Anand Prahlad, professor, Director Folklore Program, Director Creating Writing Program, Department of English, University of Missouri
PhD, Folklore, UCLA; Multiple Subjects Teaching Credential, California State University, Hayward; MA Folklore, Berkeley; BA, Virginia Commonwealth University. I have taught at many levels in a variety of locations, including K-12 schools, prisons, and alternative colleges, but I have spent most of my academic career at the University of Missouri, where, along with Elaine Lawless, I administered the folklore program, mentored many graduate students, and taught courses on African Diaspora folklore, literature, film, and disability. My publications include African American Proverbs in Context; Reggae Wisdom: Proverbs in Reggae Music; editing the 2005 Greenwood Encyclopedia of African American Folklore (3 volumes); As Good As Mango (poems); and The Secret Life of a Black Aspie: A Memoir.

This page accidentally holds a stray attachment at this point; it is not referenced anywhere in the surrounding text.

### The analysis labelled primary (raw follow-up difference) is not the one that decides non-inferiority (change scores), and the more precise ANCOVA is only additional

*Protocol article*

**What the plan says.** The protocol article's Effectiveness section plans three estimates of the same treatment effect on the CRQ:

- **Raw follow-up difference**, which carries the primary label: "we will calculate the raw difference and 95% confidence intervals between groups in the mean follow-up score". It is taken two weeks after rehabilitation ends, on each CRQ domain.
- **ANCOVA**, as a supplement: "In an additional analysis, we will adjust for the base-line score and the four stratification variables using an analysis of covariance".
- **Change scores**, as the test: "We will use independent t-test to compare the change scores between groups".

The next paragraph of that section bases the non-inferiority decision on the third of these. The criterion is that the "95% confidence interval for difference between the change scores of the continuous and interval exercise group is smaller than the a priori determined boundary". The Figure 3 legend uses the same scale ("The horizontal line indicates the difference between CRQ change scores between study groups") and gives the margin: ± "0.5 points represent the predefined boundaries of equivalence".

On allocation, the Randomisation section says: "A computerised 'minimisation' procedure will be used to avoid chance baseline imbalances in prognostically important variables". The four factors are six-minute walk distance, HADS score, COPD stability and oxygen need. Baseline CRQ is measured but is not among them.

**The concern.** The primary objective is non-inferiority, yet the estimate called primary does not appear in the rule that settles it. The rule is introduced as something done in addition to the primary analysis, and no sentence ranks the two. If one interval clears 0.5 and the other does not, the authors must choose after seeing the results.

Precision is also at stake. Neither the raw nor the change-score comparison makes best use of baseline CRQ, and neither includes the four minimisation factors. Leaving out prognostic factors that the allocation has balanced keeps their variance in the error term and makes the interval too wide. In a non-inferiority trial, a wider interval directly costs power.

The most pressing challenges and opportunities facing AFS and the field of folklore studies are not too different from those we have faced over the last hundred years or more. How do we move beyond the shadow of colonialism, in which our field was born and which continues in many ways to influence how we conceptualize the people and materials that engage the vast majority of our attention? How can we erase some of the boundaries between work in the public and academic sectors, between productions in the scholarly and artistic realms, between the theoretical and political, between research and activism? How can we become a more integral voice to conversations in diverse fields of the academy? How can we continue to attract diversity to our society and our field, at all levels and in all arenas? I believe that our Society should foster collaborations with other fields, agencies, and programs whose missions are aligned with ours, for example, Black Studies, Latino Studies, Disability Studies, LGBQT Studies, Critical Race Studies, Indigenous Studies, Global Studies, etc. Besides expanding our visibility and increasing our viability, such collaborations could mean jobs for more young folklorists and an expanded presence in the humanities. Along these lines, I believe strongly that we must also imagine creative ways in which to engage students early in their careers so as to ensure renewed energy, broader vision, greater diversity, and a future for new generations of folklore-centered scholars and cultural workers. The society already has begun moving in some of these these directions. If elected, I would work with board and society members, staff, and collaborators to address these and other pressing challenges.